New Oregon Law Addresses Sexual Abuse Against Janitors

January 16, 2018
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by Nicole Einbinder Abrams Journalism Fellow, FRONTLINE/Columbia Journalism School Fellowships

Lawmakers in the Oregon state house voted in 2017 to introduce new protections for women in the janitorial industry. Those safeguards took effect this month. (AP Photo/Andrew Selsky)

As the #MeToo movement continues to reinvigorate a national conversation around sexual harassment and violence in the workplace, Oregon has become the second state in the country to pass a law geared specifically at preventing abuse against women in the janitorial industry.

Women in Oregon face some of the highest rates of sexual assault in the United States. More than 27 percent of women in the state have been raped, and 55.7 percent have been the victim of sexual violence other than rape, according to data from the Centers for Disease Control and Prevention

The issue is particularly acute in the janitorial industry, where many female janitors work alone at night in empty buildings, often when their supervisors are the only ones around. Under these circumstances, they can be especially prone to attack. When attacks occur, many do not report them for fear of retaliation, deportation or losing their jobs.

“They work in the shadows, they work at night, they’re not seen, so it’s easy to forget these big swaths of our workforce that are in vulnerable situations just by the mere fact of their industry,” said Democratic State Rep. Andrea Salinas of Oregon. “I think it’s more pervasive than we ever knew.”

Under Oregon’s new law, which took effect on Jan. 1, companies that hire janitorial contractors will be required to only use contractors registered through the state’s Bureau of Labor and Industries. Those who use unlicensed contractors face fines and penalties, as do contractors who fail to secure a license with the state. Additionally, those in the industry will be required to complete sexual assault and harassment prevention training.

In all, more than 24,500 janitors are employed in Oregon for roughly 530 employers, according to the Department of Labor. Approximately one-third of all janitors in the U.S. are female, according to the Labor Department. About 60 percent of their supervisors are men.

“Since the #MeToo movement has come out, this is an example of how a state can actually take action,” said Felisa Hagins, political director for the Oregon chapter of the Service Employees International Union, who lobbied in support of the law. “[The measure] is about making sure that we know who’s out there working in this industry and hiring people, and also that workers, managers, and supervisors know their rights and responsibilities when it comes to preventing sexual assault and harassment.”

Salinas said a major push for the legislation came in the aftermath of the documentary, Rape on the Night Shift, an investigation into sexual abuse in the janitorial industry by FRONTLINE, Reveal from the Center for Investigative Reporting, the Investigative Reporting program at UC Berkeley, KQED and Univision.

“I would like to see that workers understand their rights and that they feel brave enough to come forward if they are harassed in the workplace, and that they’re just kept safer,” she said. “What I’d like to see ultimately is that we just prevent this kind of aggressive, violent behavior in the workplace.”

The Oregon law mirrors a similar measure passed in California in 2016. California’s law requires sexual harassment training for all janitors by 2019, and starting in July, employers will need to begin registering with the state.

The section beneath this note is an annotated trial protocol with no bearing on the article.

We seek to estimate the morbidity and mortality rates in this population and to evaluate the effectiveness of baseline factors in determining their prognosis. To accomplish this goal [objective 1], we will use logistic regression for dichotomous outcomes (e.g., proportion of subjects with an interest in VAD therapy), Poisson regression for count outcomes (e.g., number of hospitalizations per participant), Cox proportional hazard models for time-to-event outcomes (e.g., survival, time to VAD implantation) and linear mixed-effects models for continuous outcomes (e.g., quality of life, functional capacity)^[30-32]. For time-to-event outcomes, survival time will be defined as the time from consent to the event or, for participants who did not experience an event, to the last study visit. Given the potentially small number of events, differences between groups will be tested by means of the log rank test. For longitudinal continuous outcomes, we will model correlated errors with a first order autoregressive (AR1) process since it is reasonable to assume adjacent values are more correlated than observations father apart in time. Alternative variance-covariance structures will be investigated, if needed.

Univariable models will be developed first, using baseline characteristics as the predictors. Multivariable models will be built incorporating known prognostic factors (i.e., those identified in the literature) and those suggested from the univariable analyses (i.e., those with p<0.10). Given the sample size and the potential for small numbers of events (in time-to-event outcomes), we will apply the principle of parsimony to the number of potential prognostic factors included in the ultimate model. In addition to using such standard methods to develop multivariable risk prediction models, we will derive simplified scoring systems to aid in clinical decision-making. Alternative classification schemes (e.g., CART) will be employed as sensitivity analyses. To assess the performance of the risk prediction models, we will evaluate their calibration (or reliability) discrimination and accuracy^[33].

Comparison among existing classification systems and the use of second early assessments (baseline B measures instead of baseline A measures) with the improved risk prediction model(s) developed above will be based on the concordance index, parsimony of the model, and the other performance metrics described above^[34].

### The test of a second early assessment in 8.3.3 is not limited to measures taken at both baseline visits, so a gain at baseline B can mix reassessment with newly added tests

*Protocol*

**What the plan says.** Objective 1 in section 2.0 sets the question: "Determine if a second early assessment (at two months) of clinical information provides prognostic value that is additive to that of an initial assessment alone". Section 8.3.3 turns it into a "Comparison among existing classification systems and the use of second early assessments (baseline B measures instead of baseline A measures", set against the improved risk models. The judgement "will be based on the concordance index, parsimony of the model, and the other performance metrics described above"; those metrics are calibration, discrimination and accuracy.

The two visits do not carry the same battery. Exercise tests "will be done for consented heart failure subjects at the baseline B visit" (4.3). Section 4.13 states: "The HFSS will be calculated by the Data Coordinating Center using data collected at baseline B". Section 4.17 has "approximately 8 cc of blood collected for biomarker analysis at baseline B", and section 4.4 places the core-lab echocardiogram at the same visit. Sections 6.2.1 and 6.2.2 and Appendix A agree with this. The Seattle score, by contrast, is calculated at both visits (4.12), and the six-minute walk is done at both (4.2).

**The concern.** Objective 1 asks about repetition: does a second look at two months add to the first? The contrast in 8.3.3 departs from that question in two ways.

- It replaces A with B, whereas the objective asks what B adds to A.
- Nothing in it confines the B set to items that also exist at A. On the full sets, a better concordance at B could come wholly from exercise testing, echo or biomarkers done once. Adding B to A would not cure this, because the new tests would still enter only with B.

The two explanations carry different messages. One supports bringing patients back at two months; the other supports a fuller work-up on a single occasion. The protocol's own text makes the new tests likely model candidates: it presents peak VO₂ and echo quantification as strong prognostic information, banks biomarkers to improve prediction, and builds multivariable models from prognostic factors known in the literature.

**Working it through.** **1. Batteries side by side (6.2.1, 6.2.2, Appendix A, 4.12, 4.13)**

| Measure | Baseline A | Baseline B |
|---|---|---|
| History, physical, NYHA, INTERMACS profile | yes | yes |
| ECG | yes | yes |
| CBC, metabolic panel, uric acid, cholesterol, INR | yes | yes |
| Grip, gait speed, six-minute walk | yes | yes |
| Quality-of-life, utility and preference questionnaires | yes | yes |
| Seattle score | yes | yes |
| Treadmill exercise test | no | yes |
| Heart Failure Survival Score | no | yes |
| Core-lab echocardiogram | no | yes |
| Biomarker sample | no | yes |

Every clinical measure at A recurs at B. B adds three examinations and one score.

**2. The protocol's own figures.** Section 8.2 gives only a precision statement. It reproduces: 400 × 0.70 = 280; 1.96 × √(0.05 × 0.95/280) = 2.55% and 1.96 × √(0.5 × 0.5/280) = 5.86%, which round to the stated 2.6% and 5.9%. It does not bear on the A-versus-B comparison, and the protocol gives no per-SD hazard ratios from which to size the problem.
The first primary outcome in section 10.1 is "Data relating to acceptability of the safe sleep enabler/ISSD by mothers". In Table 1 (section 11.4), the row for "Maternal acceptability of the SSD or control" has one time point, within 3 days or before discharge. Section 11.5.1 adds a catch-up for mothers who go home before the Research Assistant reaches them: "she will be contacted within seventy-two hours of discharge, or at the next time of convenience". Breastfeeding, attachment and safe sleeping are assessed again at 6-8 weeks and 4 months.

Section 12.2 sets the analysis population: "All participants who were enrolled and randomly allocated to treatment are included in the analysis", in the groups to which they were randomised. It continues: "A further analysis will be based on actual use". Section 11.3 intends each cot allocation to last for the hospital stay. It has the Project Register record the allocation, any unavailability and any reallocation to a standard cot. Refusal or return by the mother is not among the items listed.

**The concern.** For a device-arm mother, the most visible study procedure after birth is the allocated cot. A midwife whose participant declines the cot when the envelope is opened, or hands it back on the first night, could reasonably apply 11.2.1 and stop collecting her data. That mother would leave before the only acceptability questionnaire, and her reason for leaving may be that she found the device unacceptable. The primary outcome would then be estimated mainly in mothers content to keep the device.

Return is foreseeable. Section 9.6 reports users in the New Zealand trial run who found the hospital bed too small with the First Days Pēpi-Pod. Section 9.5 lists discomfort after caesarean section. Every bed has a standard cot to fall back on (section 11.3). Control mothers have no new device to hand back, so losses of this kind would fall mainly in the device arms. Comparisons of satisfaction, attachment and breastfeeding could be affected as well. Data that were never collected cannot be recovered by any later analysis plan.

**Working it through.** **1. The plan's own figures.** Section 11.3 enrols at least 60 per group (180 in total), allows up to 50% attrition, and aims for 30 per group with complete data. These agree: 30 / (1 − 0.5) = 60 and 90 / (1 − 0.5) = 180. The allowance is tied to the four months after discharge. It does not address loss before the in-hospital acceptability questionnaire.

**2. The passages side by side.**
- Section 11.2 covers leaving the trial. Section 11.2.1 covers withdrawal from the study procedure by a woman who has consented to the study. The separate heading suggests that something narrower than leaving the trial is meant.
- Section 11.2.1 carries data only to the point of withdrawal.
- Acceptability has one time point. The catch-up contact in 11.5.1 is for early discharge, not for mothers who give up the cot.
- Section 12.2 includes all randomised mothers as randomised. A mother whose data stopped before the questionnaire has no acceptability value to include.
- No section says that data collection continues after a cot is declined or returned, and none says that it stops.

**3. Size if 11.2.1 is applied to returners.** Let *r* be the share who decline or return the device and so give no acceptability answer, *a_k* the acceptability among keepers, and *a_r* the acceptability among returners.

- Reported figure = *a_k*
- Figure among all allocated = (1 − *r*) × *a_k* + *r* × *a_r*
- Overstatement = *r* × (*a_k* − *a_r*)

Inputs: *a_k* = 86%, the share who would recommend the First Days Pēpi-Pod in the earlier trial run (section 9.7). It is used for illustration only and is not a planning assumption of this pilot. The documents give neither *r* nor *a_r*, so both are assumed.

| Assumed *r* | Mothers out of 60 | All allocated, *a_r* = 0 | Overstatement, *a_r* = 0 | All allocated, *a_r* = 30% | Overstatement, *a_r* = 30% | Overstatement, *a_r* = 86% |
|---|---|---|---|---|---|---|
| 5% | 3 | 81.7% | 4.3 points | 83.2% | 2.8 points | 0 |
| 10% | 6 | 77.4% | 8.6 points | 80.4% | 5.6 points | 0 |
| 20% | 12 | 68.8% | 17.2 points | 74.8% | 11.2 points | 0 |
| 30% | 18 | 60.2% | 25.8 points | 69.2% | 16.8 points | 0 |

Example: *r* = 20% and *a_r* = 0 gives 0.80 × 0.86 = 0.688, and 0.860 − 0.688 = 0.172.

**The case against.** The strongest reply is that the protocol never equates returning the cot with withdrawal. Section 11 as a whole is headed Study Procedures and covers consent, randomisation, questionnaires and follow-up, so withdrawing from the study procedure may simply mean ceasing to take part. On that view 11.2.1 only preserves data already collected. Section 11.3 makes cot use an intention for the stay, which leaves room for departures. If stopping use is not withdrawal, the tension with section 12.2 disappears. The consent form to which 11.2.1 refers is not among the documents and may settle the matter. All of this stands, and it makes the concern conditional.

Despite the recent attention on harassment in Hollywood brought on by the Harvey Weinstein scandal, abuse is often most pervasive in the services sector, where many low-wage jobs are occupied by women. An analysis of more than 85,000 sexual harassment charges filed to the U.S. Equal Employment Opportunity Commission between 2005 and 2015 found that around a quarter of all sexual harassment complaints came from the services industry, with around 80 percent of those claims filed by women, according to a recent analysis by the Center for American Progress.

“Sexual harassment claims have been persistent over decades and they have cut across all industries. And many of the industries where they are most likely to arise are the industries that we are least likely to talk about,” said Jocelyn Frye, a fellow at the center who conducted the analysis. “I think that the state examples, particularly with the janitorial industry, are really instructive and important because too often we ignore the problems of folks who we’d like to render invisible.”

While California and Oregon are the only two states to enact laws mandating more protections for janitorial workers in particular, a handful of large cities have begun to add safeguards for low-income workers. For example, Seattle and Chicago have passed initiatives to increase protections against sexual harassment in the hotel industry, through features like a panic button for workers alone in rooms and a requirement that employees are provided a written notice of their rights.

While it’s too early to tell what effect the Oregon’s legislation will have, those involved in the process are hopeful it will help encourage a broader push to bolster protections within the industry.

“With janitors, given the conditions surrounding them and their silence around this, it will become something that I think other states will start to take notice of, because I don’t believe it’s just California and Oregon where it’s happening,” Salinas said. “States, once they start peeling the onion, will realize it’s a problem. And, it’s a problem that needs to be addressed.”

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